|Source: NPD SolarBuzz, SolarBuzz Quarterly.|
New survey-based data from SolarBuzz points very clearly to a very much needed ongoing adjustment to manufacturers planned module shipments. The chart above illustrates the issue very succinctly. In SolarBuzz´s survey conducted in Q2 of the current year, manufacturers were still planning on shipping just over 8 GW of modules in Q3 of this year and almost 9 GW in Q4. The somewhat obvious result was oversupply, a continued inventory build and falling module prices.
Recently, we have pointed to growing evidence that such a process is clearly at work:
- On the demand side, the rest of the world has been making up for slack demand out of Europe. In particular, the latest data points to blistering demand in the US – more detail here
- Likewise, China and Asia are showing extremely strong demand growth – see our article on the issue here
- And most importantly, on the supply side, the major Chinese players have drawn a halt to their excessively aggressive capacity expansion plans – more detail here. The data above of course simply highlights this new realism on the production and capacity side of the equation.
Taken together, these factors should allow the supply-demand imbalance currently facing the industry to be eroded as 2012 progresses. And of course, this new realism should eventually bring a better business environment. As Craig Stevens, President of NPD SolarBuzz states:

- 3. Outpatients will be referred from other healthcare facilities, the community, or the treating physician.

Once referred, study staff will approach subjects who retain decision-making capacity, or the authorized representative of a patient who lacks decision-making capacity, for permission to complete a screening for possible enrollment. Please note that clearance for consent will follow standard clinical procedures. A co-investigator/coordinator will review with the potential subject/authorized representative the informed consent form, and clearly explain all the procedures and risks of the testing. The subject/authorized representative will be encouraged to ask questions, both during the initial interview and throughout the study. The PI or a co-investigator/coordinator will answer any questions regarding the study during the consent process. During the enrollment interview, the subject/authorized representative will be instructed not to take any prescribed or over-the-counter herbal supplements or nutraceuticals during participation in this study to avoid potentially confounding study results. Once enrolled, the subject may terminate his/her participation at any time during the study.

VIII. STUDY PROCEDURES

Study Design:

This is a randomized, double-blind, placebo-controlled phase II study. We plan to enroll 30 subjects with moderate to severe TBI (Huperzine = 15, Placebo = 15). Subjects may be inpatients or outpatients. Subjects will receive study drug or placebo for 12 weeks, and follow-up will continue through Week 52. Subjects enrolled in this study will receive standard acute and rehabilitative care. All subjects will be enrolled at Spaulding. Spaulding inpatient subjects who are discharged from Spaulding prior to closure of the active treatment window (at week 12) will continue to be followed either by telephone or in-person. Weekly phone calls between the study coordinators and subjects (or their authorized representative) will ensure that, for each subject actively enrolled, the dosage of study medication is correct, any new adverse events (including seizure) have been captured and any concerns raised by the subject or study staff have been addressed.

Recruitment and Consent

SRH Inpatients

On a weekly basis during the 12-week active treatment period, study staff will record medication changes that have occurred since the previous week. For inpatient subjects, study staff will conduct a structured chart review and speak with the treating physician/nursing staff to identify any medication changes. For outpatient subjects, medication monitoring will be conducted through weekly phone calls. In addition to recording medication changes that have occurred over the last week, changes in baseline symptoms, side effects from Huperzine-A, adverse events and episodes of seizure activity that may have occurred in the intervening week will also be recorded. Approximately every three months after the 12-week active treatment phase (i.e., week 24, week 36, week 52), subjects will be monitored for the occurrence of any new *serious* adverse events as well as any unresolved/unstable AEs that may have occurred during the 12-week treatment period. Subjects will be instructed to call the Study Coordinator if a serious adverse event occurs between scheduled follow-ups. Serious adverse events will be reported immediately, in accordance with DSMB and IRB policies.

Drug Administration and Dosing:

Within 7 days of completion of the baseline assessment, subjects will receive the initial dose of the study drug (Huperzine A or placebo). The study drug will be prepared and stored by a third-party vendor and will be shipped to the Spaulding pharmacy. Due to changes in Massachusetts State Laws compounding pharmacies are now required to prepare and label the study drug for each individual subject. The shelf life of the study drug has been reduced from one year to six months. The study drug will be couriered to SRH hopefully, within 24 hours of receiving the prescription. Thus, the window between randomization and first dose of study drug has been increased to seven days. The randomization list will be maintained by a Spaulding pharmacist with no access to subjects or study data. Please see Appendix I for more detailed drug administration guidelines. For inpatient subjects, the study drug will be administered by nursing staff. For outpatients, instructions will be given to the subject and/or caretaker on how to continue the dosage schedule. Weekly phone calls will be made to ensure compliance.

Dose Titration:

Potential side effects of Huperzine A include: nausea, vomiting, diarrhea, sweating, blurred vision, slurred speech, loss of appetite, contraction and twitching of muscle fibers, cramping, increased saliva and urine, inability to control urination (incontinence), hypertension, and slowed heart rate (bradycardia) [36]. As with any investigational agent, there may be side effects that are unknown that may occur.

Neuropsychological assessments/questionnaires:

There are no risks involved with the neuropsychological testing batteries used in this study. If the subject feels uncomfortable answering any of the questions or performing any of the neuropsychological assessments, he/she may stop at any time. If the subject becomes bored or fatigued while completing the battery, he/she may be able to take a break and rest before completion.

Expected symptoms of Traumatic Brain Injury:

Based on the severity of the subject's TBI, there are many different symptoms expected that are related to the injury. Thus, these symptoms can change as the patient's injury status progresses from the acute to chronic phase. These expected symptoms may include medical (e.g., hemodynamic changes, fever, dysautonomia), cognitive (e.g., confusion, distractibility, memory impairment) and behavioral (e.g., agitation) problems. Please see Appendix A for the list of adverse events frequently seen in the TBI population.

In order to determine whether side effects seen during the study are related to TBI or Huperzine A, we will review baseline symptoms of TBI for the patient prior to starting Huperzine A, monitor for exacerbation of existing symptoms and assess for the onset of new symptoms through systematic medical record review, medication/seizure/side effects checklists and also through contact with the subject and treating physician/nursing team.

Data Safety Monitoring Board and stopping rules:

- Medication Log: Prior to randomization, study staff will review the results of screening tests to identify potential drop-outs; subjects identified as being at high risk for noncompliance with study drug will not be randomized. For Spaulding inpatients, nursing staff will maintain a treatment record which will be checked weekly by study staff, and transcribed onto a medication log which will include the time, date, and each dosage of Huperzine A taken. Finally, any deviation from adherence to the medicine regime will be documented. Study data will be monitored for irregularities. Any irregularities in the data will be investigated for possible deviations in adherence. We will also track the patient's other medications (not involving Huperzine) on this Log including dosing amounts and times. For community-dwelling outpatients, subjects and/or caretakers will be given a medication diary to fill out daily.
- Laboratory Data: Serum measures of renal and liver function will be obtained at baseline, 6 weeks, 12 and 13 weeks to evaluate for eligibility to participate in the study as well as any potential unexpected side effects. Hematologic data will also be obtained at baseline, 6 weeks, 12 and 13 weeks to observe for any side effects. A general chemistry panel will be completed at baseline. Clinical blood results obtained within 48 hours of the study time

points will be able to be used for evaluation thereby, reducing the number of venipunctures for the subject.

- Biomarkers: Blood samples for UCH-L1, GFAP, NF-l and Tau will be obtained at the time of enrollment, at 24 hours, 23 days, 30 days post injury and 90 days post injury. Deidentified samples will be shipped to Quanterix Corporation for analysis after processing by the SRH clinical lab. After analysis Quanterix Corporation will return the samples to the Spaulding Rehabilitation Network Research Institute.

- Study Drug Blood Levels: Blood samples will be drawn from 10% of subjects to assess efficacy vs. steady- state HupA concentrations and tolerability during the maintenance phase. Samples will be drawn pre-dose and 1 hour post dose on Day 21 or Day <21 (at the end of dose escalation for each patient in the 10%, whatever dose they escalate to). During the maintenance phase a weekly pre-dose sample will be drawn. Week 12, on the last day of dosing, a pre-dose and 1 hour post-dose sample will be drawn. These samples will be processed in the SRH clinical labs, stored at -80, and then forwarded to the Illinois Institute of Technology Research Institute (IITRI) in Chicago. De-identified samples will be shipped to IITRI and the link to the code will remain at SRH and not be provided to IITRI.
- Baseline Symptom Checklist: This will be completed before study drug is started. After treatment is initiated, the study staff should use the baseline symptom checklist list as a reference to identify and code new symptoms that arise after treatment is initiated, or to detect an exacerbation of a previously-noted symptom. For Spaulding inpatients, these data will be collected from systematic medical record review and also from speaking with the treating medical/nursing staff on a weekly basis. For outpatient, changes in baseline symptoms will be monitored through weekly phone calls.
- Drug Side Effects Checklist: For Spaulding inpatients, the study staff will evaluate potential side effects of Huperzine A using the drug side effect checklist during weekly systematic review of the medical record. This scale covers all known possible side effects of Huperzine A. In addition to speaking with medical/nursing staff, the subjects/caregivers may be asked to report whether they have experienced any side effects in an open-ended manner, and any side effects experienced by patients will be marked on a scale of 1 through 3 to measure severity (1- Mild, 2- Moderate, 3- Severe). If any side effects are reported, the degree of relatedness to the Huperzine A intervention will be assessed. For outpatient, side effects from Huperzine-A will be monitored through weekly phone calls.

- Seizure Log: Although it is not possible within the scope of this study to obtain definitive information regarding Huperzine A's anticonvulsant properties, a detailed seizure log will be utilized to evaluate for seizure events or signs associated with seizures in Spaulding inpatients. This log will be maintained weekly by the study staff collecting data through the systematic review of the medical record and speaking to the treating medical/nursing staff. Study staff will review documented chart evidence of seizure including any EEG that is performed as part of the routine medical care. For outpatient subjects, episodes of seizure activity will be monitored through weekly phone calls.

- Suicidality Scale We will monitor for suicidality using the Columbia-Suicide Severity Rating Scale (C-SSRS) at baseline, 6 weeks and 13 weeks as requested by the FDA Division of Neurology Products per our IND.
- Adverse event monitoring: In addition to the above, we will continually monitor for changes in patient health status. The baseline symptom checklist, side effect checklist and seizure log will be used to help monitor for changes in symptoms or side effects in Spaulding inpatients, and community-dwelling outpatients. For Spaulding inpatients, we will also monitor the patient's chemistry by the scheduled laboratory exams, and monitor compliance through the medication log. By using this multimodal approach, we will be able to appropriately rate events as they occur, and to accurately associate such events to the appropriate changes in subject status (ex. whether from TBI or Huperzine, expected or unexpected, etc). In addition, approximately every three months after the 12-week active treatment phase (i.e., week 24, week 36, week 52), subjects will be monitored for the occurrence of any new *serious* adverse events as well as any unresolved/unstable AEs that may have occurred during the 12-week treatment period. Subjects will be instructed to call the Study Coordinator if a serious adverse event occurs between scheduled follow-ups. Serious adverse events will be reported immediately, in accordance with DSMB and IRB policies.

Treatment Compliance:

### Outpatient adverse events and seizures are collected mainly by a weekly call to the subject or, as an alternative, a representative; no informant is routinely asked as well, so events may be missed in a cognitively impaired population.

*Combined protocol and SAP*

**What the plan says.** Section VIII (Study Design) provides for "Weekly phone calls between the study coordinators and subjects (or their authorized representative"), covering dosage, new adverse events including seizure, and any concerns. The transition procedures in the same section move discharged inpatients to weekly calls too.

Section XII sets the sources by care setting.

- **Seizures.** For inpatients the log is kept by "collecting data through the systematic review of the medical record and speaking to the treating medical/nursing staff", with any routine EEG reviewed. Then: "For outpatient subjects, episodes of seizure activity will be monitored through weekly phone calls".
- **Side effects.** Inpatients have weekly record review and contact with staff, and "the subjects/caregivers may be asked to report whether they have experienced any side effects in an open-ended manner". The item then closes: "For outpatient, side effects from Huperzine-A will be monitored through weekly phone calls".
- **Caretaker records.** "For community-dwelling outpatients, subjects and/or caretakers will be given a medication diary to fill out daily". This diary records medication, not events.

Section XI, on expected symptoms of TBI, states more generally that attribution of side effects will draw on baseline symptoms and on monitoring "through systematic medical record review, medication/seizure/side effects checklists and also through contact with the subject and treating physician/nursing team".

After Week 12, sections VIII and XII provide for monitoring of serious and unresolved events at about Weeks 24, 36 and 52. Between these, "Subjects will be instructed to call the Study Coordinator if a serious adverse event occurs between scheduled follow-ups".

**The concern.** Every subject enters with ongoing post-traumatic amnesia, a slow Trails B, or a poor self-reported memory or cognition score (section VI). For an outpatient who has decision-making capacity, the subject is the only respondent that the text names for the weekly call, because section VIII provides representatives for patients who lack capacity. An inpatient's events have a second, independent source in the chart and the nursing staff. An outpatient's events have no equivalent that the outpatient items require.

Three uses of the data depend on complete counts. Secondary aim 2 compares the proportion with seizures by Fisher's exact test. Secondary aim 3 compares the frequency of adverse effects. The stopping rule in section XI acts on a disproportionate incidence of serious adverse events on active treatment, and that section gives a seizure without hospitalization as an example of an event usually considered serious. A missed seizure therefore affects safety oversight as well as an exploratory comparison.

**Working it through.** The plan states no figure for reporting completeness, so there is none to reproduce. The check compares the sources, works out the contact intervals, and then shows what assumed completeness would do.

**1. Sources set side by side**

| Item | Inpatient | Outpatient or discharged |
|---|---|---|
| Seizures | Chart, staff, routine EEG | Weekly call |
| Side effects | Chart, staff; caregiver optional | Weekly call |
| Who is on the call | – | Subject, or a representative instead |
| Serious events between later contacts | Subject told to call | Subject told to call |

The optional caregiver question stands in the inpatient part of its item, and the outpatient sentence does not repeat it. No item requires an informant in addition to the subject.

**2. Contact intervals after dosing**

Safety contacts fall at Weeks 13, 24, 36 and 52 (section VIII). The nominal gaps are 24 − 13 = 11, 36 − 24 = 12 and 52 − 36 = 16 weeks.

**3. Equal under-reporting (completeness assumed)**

“While market share growth was the predominant corporate strategy at the beginning of the year, companies must now improve their financial viability, or they risk not being able to participate in the strong growth expected by grid parity now being established in key markets,”
Indeed, on the basis of the manufacturers survey from SolarBuzz, global module inventories are now expected to stand at 7.3 GW at the end of this year, not insignificant but certainly less than the survey´s previous indication of 8.6 GW.
‘Gross margins for vertically-integrated Chinese tier 1 cell and module manufacturers decreased two percentage points Q/Q in Q3’11, while Western and Japanese manufacturers dealt with negative margins for the second quarter in a row. Margins for Chinese tier 2 and other Asian producers tracked by NPD Solarbuzz are also negative now’.
In response to these pressures resulting from over-supply in the industry we had previously been recommending staying away from solar stocks until very recently. However, recently we decided to test the water with a basket of tier one Chinese players, for anyone willing to hold through what is likely to continue to be a volatile period.